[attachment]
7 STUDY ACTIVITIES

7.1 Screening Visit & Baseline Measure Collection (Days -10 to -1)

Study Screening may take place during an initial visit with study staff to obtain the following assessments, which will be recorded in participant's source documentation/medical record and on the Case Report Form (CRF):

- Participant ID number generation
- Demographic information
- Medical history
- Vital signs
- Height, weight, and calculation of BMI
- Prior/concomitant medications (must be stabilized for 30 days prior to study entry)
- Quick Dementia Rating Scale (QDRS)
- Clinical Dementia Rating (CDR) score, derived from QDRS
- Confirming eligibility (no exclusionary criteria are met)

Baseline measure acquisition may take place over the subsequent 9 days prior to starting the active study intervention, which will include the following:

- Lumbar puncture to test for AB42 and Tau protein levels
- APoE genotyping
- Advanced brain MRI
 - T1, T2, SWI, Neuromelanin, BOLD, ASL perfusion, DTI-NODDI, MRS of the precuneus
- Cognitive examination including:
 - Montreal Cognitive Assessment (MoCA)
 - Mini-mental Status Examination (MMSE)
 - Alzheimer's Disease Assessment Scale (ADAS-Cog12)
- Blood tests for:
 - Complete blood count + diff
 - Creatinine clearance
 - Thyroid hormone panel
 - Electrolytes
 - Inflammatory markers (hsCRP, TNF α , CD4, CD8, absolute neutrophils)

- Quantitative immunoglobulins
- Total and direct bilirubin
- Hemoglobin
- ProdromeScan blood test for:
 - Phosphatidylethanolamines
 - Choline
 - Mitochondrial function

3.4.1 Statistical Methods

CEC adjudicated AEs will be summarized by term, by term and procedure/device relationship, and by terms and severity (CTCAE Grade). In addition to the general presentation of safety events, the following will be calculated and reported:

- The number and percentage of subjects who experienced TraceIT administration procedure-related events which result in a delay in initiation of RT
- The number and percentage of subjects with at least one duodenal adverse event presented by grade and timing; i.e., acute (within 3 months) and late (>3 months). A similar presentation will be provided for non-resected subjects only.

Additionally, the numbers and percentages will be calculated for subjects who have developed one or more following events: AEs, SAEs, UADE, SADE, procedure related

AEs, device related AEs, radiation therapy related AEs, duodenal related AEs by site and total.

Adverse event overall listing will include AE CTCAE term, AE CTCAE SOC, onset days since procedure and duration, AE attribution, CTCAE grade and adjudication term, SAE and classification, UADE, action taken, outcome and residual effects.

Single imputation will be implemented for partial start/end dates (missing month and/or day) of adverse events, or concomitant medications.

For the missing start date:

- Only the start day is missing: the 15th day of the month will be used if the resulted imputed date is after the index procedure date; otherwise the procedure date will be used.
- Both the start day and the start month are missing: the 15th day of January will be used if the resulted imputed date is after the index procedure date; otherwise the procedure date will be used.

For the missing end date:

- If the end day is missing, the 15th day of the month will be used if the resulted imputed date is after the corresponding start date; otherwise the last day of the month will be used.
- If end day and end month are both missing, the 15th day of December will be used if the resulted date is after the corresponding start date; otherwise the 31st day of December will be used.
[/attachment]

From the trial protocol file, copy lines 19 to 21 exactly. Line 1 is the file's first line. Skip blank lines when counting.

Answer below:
 - Montreal Cognitive Assessment (MoCA)
 - Mini-mental Status Examination (MMSE)
 - Alzheimer's Disease Assessment Scale (ADAS-Cog12)